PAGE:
Winds of change are blowing across the nation. After a recent market slump, supportive policies and cost declines are driving growth in the wind energy sector, and bringing billions of dollars in economic benefits to states throughout the U.S.

The American wind fleet closed 2016 with 82,183 megawatts of cumulative installed capacity, enough to power 24 million average American homes, according to a new report released by the American Energy Wind Association (AWEA) in partnership with Navigant Consulting. Over the next four years, the wind industry is expected to add another 35,000 megawatts of capacity, and drive $85 billion in economic activity through investments in new wind projects, manufacturing, construction and operations expenditures, and tax payments.

Here are five graphics that show how the U.S. wind sector is building momentum.

1. Jobs, jobs, jobs

The number of wind industry jobs grew by nearly 17 percent to 102,500 jobs in 2016, and will continue to increase in 2017. According to the AWEA/Navigant report, the U.S. wind industry could see a total of 248,000 jobs by 2020. Of this amount, 33,000 Americans are forecast to work in factories supplying components to the wind industry; 114,000 in building, operating and maintaining wind turbines; and an additional 102,000 workers in jobs induced by the wind sector’s economic activity.

The U.S. currently has more than 500 wind-related manufacturing facilities across 43 states making wind turbine components such as nacelles, blades, towers and gearboxes, as well as internal components like bearings, slip rings, fasteners and power converters. More than 25,000 employees worked in wind manufacturing last year.

2. Wind drives economic development

Wind project development isn’t only creating jobs -- it’s also supporting states and local communities through sales, plus income and property taxes. Navigant estimates that new wind projects built over the next four years will provide a cumulative $8 billion in tax revenues.

Virtually all (99 percent) of U.S. wind projects are located on private lands in rural areas, delivering more than $245 million in landowner payments to local farmers and ranchers each year. Approximately 71 percent of this development is located in low-income communities. Wind is often the largest source of county tax revenue, which is commonly used for community development in the form of schools, libraries and hospitals.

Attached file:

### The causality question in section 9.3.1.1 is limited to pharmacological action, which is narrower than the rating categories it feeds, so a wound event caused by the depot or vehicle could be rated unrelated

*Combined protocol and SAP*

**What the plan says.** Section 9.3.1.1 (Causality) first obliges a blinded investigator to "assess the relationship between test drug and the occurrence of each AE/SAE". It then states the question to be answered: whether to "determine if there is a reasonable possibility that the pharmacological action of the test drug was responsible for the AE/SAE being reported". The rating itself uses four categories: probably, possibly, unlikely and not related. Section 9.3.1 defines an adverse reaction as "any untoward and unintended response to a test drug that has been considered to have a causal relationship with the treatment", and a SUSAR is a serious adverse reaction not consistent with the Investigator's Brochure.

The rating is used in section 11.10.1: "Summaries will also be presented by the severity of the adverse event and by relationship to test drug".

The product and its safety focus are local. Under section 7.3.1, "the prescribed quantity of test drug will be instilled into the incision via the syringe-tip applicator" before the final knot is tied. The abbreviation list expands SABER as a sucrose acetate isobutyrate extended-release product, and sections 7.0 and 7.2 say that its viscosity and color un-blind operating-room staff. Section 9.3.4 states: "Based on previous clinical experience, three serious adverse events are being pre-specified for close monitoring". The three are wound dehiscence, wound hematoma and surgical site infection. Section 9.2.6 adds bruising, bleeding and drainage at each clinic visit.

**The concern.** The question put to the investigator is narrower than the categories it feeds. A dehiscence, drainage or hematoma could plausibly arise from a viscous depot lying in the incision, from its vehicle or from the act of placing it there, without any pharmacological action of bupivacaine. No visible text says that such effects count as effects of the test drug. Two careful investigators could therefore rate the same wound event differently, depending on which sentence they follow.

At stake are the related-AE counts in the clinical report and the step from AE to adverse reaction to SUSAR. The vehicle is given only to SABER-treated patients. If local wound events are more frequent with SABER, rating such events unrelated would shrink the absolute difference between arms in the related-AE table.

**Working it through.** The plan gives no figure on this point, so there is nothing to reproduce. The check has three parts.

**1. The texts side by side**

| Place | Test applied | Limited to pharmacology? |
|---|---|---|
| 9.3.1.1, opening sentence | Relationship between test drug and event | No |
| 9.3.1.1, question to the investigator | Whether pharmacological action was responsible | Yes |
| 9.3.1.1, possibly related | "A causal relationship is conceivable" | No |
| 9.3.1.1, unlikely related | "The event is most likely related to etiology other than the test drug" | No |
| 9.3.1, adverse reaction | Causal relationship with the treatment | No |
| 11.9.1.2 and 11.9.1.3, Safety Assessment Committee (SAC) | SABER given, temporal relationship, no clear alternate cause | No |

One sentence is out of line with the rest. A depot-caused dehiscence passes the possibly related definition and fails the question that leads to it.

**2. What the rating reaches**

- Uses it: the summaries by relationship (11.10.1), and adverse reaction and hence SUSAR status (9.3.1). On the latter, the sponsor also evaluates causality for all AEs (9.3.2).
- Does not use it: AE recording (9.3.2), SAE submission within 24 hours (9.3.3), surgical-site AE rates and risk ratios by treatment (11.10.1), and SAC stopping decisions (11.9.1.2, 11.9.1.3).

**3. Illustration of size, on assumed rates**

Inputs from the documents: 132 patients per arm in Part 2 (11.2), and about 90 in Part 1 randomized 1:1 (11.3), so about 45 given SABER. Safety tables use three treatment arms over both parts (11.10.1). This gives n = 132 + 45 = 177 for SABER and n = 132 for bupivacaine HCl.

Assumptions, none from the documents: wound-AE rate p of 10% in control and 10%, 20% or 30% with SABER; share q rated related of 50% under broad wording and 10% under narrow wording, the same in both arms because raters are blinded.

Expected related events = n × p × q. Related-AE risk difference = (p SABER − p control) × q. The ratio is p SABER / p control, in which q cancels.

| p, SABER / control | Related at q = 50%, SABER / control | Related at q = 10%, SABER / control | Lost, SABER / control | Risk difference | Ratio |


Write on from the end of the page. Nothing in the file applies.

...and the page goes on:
Landowners in Texas, Iowa, Oklahoma, California, Kansas, Illinois and Minnesota currently receive annual land-lease payments in excess of $10 million, according to Navigant. Annual land-lease payments exceed $1 million in 27 states.

The AWEA calls wind a new “cash crop” for farmers and ranchers who lease small portions of their land for wind project development, while retaining the rest for agricultural use. Wind is welcome across America “because it means jobs, investment and a better tomorrow for rural communities,” said AWEA CEO Tom Kiernan, in a recent statement.

3. Wind beats hydro to become the largest source of renewable energy

In a separate data set, the U.S. Energy Information Administration (EIA) found 8,727 megawatts of new wind capacity were installed in 2016, allowing wind to surpass hydropower to become the largest clean energy source in America. 

According to the EIA, wind turbines operating in 40 states generated a record total of 226 million megawatt-hours in 2016, approximately four times the amount ofsolarelectricity produced the same year.